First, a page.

Sir George Cheyne, in his influential study The English Malady (1733), suggests a more practical understanding of a disorder that seems endemic to his own nation. Fully 
one third of “people of condition” are said to suffer from hypochondria at any one time: a result, he says, of their very wealth and luxury. Hypochondria is occasioned by “the Moisture of our Air, the Variableness of our Weather ... the Richness and Heaviness of our Food, the Wealth and Abundance of the Inhabitants ... the Inactivity and sedentary Occupations of the better Sort ... and the Humor of living in great, populous and consequently unhealthy Towns.” The two most prominent British hypochondriacs of the century—Samuel Johnson and James Boswell—seem to have agreed with Cheyne (though Johnson deprecated his conclusion that hypochondria and genius went together too). Boswell wrote of his friend’s hypochondria: “all his labors and all his enjoyments were but temporary interruptions of its baleful influence,” while Johnson counseled his biographer to refrain from drunkenness and sexual excess, lest “horrid ideas” should take hold of his weakened mind.

Johnson may have been using the term in an older sense that was still extant: hypochondria was more or less identical to melancholia. But Boswell’s deployment of it seems more precisely in tune with the idea of a heightened anxiety regarding illness and death. In 1763, Boswell went to Utrecht to study. His mind had already been “strangely agitated,” and his mood “somewhat melancholy,” while dining with Johnson at the Turk’s Head the night before his departure. On disembarking, he was seized almost immediately with “a deep melancholy. I groaned with the idea of living all winter in so shocking a place.” He speaks of “minute fretful pains,” of a mind “so tender and sore that every thing frets it,” of “a sort of complication of all diseases together, with almost madness added to them.” Years later, in a series of seventy essays written under the guise of “The Hypochondriack,” he wrote of his own suffering, he said, in “the hope of contributing to the relief of many as unhappy as I have formerly been.” Like Johnson, he imagines that his hypochondria has something to do with a certain laxness in his bodily and intellectual habits: luxury and laziness provide a way in for fresh fears and visions.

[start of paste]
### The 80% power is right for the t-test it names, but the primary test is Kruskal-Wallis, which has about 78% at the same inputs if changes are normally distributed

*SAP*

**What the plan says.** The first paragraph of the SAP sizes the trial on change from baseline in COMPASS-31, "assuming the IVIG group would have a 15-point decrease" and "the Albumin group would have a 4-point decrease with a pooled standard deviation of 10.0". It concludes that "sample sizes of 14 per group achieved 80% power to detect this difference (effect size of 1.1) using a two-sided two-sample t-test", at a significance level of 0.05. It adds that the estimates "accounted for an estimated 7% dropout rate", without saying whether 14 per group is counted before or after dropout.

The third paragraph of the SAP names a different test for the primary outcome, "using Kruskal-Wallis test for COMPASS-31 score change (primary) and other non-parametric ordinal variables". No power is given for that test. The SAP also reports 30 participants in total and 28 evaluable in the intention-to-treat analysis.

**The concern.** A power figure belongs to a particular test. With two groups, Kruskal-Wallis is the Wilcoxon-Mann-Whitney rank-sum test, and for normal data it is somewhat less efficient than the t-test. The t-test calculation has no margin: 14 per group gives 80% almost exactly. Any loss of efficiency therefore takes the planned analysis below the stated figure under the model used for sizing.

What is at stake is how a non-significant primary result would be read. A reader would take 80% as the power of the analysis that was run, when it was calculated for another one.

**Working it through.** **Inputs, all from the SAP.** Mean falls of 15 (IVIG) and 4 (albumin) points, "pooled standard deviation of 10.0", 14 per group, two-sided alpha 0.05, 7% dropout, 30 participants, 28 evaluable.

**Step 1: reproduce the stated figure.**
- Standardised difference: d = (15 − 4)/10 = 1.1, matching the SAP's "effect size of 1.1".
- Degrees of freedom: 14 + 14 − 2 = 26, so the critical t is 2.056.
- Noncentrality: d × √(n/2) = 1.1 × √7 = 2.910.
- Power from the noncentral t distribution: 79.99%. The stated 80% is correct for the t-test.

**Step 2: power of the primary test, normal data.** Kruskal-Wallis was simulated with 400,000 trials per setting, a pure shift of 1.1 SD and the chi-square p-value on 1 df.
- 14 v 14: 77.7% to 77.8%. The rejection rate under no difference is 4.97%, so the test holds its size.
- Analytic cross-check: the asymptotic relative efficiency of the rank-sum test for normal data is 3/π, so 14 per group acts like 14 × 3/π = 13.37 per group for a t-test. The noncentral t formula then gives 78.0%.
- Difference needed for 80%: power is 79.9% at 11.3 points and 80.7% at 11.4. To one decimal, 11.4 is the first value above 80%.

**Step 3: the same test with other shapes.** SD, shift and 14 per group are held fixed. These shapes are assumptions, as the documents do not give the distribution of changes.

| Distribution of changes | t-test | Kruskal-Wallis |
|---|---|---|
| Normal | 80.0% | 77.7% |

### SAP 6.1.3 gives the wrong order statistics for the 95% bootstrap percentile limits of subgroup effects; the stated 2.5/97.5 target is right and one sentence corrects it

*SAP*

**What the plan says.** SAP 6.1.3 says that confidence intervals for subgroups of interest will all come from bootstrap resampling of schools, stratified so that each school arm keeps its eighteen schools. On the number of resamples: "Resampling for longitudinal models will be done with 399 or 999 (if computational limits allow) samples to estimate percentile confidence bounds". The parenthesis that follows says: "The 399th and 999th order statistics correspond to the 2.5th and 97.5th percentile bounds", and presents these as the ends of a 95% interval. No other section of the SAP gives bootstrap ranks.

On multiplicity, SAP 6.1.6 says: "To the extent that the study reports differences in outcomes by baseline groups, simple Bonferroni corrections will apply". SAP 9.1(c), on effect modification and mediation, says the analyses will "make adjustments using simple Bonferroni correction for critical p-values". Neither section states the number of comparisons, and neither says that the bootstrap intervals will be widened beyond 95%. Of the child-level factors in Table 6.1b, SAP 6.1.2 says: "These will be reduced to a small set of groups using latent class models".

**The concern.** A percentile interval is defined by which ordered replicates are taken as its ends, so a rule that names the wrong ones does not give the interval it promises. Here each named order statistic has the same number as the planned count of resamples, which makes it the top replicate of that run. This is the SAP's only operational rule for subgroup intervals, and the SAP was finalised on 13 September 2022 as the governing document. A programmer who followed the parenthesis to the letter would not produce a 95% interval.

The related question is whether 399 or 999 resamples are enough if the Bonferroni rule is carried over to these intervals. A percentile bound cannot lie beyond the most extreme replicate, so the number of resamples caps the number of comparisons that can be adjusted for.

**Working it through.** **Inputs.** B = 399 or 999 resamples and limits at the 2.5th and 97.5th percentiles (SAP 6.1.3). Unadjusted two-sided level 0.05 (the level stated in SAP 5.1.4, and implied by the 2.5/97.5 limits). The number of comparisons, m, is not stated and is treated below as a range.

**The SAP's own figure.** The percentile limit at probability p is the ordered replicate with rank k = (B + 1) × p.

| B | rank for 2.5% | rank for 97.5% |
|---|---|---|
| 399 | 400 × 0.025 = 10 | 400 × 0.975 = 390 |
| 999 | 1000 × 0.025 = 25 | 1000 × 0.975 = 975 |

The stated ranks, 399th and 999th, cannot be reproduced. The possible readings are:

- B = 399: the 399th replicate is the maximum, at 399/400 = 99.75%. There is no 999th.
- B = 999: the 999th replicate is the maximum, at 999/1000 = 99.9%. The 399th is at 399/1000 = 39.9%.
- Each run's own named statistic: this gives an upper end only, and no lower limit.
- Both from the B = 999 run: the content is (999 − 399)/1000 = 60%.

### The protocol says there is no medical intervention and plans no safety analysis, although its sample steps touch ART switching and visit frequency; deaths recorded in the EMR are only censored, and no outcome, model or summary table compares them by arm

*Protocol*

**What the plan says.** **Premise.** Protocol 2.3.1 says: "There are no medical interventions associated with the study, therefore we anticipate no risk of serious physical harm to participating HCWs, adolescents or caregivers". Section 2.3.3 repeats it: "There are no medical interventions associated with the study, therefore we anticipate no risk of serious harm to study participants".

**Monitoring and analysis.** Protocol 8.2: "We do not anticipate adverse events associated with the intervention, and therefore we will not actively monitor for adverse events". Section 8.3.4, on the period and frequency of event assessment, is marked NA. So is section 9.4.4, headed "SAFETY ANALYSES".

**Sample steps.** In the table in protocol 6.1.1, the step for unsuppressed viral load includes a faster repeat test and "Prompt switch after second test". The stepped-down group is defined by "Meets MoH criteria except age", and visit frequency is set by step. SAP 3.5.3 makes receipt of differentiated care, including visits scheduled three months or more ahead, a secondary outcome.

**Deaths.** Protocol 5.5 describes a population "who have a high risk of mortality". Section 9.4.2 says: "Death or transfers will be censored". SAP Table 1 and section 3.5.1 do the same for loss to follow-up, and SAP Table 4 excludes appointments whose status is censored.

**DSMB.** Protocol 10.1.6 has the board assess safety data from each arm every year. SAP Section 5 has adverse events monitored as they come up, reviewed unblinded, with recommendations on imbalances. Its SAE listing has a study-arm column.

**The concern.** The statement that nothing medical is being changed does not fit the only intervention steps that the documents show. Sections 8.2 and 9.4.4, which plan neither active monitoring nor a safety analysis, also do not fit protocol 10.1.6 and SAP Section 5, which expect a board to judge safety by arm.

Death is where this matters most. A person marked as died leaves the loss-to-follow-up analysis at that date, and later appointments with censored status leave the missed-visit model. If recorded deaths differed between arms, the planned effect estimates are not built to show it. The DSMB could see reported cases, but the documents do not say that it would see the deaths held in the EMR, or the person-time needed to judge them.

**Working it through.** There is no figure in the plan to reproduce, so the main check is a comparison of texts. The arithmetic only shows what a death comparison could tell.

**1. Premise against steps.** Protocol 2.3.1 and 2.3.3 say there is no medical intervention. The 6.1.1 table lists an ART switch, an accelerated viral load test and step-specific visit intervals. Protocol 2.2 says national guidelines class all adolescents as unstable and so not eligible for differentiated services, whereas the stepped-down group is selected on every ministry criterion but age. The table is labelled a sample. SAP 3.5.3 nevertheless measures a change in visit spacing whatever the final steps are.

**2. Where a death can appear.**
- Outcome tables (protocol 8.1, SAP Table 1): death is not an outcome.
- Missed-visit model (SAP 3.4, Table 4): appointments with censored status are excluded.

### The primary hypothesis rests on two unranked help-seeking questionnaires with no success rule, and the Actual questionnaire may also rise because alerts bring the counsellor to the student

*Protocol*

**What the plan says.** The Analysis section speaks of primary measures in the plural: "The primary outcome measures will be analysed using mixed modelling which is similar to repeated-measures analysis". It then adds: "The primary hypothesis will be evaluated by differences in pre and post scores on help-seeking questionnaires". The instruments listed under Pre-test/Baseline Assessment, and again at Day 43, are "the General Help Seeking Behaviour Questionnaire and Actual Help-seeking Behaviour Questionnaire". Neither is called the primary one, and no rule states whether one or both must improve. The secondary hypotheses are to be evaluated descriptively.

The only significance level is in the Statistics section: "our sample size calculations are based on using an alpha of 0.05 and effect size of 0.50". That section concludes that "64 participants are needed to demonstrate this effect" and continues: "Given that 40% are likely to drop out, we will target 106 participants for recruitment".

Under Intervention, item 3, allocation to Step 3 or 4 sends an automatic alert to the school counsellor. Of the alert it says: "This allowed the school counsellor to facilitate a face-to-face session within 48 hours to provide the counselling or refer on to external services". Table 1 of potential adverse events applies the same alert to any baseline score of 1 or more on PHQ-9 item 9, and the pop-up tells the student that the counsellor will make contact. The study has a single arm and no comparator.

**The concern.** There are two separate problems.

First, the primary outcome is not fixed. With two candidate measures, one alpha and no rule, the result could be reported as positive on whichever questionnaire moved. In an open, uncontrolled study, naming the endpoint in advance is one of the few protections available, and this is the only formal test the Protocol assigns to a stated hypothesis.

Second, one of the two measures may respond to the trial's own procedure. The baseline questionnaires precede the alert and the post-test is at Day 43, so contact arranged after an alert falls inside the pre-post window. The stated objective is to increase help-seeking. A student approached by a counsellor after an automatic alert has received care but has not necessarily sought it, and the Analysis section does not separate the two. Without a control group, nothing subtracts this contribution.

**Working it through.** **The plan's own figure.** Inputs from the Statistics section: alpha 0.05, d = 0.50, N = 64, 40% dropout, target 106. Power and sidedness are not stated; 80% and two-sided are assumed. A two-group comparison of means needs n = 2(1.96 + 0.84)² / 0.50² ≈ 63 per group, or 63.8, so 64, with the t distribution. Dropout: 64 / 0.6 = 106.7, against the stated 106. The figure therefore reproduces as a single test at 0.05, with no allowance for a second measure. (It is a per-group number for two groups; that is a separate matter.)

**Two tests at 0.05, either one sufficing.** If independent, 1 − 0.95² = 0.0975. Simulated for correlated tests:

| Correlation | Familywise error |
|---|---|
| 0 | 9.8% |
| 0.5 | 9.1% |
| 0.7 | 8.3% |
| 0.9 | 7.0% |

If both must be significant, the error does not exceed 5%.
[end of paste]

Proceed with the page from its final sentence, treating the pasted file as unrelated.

Illustrations by Honoré Daumier for an edition of Molière’s Le Malade imaginaire, ca. 1850.

In Illness as Metaphor, Susan Sontag remarks that “the Romantics invented invalidism as a pretext for leisure, and for dismissing bourgeois obligations in order to live only for one’s art.” In the late eighteenth and early nineteenth centuries, several types of physical and spiritual feebleness compose a sort of hierarchy of sensitivity to one’s surroundings. The poetic imagination is famously conceived by Wordsworth as a form of passivity: a state in which past feelings and impressions (chiefly of the natural world) are to be transformed by memory. But there is a continuum of less rarefied sorts of susceptibility. Among women, a particular “sensibility” is to be cultivated towards nature—its first paradox, of course, is that this organic affinity, like all “natural” tastes, has to be worked on, rationally perfected—but it can easily revert to its morbid antipode: hysteria. In other words, a degree of oversensitivity, even of hypochondriacal illness, is considered a cultural good, but too much will simply short-circuit the relationship between irrationalism and feminine attractiveness, resulting in insanity.

This madness, in the Romantic period, is called hysteria; its (generally) masculine equivalent is hypochondria. (The novels of Jane Austen are important in this regard, but so too are the alienated, oversensitive characters of Hans Christian Anderson, himself a miserable hypochondriac.) In a sense, all of Romantic literature and art is intensely hypochondriac: unable to establish a solid boundary between the self and the world, given to guilt-ridden self-medication (as in the cases of Coleridge and De Quincey), or obsessed by the details of impending death (Keats). The most dramatic hypochondriacs, however, are not the poets of high Romanticism, but those who came later, whose constitutions seem to have been marked by the sickly fears of their predecessors and increasingly alarmed by the scientific discoveries of their contemporaries. Alfred Lord Tennyson is a particularly poignant example: a poet who seems to have thought that his visionary calling literally involved seeing things. He became debilitatingly obsessed by the floaters that hovered before his eyes: “these ‘animals’ ... are very distressing,” he wrote. His particular fantasy of bodily invasion shows the idea of infection stealthily invading the imagination of the nineteenth-century hypochondriac.